Meet the most important man in the Fed

Daniel Tarullo

There were no press conferences, and, of course, no dot lines predicting the future evolution of interest rates. And this was as recently as 1990, a mere 25 years ago.


And, of course, the central bank had a chairman, not a chairwoman. That would have been unthinkable!


There is one more change: at the time, the Federal Reserve had limited power over banks. Today, it boasts a tremendous regulatory power that boasts today. And, inside the central bank, there is one person who rules that show: Daniel Tarullo. His is not a household name, but he is, after Yellen, probably the most influential Fed governor nowadays, even ahead of Stanley Fischer, the bank’s ‘number two’.


Tarullo is the longest-serving governor in today’s Fed. And he is very committed with his job. He has just imposed a capital surcharge that goes from 1 percent to 4.5 percent to the eight US largest banks. Yes, you read it right: additional reserves from 1 to 4.5 percent. That means US $ 200 billion dollars.


JP Morgan is by far the worst treated. Under the new rule, it will have to increase its capital ratio from 7 percent–the current rule that applies to all American big banks–to 11.5 percent. Citigroup will have to rise it by 3.5 percentage points. Lower increases will be required to Morgan Stanley, Goldman Sachs, Wells Fargo, Bank of New York Mellon, Bank of America and State Street. The decision is a clear blow to big banks, and people with knowledge of the Fed’s inner workings insist that Tarullo has fought tooth and nail to get it done.


The message is clear: America wants smaller banks. Or, as Tarullo’s boss, Fed’s chairwoman Janet Yellen put it, “in practice, this final rule will confront these firms with a choice: they must either hold substantially more capital, reducing the likelihood that they will fail, or else they must shrink their systemic footprint, reducing the harm that their failure was due to our financial system.”


So, Daniel Tarullo is the man in charge to kill the ‘too big to fail’ banks in the United States. Under his command, the Fed has moved much faster in implementing the Dodd-Frank regulations than, for instance, the SEC. This former professor at the University of Georgetown, with a clear political preference–he was an adviser to Barack Obama in the 2008 campaign–has given a new meaning to the expression “don’t fight the Fed.”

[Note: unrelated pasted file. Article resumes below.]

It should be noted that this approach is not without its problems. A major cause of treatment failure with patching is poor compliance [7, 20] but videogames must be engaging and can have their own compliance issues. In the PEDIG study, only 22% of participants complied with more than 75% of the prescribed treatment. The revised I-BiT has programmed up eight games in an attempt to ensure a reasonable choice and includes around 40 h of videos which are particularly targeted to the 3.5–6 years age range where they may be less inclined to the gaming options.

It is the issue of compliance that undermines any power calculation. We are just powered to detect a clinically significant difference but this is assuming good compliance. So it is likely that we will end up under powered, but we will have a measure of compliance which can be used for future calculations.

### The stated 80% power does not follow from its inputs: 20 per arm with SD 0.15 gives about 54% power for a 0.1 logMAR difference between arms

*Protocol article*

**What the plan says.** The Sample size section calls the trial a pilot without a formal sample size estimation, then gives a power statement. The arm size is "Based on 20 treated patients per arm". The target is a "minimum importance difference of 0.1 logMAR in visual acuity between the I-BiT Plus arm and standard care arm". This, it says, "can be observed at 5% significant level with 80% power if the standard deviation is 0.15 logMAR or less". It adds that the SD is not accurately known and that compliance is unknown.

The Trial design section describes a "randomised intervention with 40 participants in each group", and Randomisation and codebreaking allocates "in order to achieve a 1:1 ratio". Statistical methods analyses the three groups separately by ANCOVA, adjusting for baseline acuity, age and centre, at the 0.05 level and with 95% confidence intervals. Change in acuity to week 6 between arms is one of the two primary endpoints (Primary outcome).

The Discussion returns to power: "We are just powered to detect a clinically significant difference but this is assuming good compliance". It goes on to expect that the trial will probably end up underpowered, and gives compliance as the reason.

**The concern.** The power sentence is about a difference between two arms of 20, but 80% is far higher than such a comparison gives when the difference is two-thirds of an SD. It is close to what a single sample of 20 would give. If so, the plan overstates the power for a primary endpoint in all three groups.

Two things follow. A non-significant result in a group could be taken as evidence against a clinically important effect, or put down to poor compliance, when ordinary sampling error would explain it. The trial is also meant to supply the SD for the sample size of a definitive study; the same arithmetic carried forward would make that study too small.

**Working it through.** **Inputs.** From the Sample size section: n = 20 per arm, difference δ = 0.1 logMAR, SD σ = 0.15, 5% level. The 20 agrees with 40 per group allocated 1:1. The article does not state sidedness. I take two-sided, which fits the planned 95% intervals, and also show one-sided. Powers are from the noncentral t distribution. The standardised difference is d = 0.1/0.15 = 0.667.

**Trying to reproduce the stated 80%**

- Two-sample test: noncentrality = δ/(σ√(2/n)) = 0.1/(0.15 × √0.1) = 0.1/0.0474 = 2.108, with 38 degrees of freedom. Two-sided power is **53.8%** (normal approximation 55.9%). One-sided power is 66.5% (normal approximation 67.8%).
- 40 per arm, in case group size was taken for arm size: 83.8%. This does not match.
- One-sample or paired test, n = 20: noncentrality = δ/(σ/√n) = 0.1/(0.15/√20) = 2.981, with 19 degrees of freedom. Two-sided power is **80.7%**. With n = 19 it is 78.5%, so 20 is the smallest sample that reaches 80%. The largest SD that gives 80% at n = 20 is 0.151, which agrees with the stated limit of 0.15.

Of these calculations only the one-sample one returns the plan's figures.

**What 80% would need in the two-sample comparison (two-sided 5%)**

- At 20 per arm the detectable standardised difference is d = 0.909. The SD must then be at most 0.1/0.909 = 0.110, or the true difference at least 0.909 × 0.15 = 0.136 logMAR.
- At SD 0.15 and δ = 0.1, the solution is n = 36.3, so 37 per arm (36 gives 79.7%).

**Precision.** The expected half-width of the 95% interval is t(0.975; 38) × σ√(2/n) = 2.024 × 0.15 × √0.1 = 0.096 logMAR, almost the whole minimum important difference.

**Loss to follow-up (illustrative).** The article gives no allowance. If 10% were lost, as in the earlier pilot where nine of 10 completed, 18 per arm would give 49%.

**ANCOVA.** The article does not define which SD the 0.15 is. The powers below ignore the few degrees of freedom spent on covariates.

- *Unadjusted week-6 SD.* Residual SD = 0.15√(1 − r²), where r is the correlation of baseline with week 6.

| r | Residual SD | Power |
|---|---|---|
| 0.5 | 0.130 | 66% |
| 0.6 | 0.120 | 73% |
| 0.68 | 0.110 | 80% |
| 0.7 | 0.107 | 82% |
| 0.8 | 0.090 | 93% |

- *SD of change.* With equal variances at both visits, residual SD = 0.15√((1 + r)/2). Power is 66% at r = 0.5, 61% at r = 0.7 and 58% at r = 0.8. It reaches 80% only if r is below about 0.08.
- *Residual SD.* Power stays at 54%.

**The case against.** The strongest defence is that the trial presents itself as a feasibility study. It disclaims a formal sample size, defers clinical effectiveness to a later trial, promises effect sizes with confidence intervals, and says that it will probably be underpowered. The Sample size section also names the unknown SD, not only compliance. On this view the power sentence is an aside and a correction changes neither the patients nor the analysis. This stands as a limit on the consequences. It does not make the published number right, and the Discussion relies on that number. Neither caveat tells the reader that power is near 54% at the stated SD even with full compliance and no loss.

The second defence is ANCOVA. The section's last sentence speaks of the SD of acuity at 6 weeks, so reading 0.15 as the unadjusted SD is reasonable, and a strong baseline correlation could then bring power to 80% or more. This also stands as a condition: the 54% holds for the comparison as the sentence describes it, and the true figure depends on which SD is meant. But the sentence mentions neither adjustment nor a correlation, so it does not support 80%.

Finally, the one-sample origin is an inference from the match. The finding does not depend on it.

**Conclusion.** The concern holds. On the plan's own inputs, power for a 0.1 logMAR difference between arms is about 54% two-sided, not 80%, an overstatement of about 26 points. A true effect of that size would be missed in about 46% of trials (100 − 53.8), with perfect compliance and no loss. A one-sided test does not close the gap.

But, is Tarullo applying a fair yardstick in his fight? His new rule imposed a very significant burden on banks with assets bigger than US $250 bn, or with more than US $10 billion in foreign exposure. That is a clear measurement. What is not so clear is why JP Morgan has had to suffer the biggest surcharge.


In Cancun, at a conference on pensions organized by the London School of Economics, Banco Santander Asset Management and Novaster, the CIO of one of the largest financial institutions in the United States commented to The Corner that

“of all big banks in America, JP Morgan is by far the best managed, with better control risk and most efficient management than any of its peers. It is the opposite to Citigroup, which is like a sport’s team that has been cursed and it is incapable of winning and even its fans know it.”


However, the Fed has inflicted the biggest hit to JP Morgan, without explaining why. Whereas Janet Yellen has to explain almost all the monetary policy moves that the Fed does, Daniel Tarullo seems to live comfortably in the Federal Reserve of 1990, when the institution did not have to communicate its decisions. He applies 21st century rules following the communications policy in vogue “a long time ago, in a galaxy far, far away.”


About the Author

Pablo Pardo
Pablo Pardo is Washington DC correspondent of El Mundo. Journalist especialized in International Economics and Politics.

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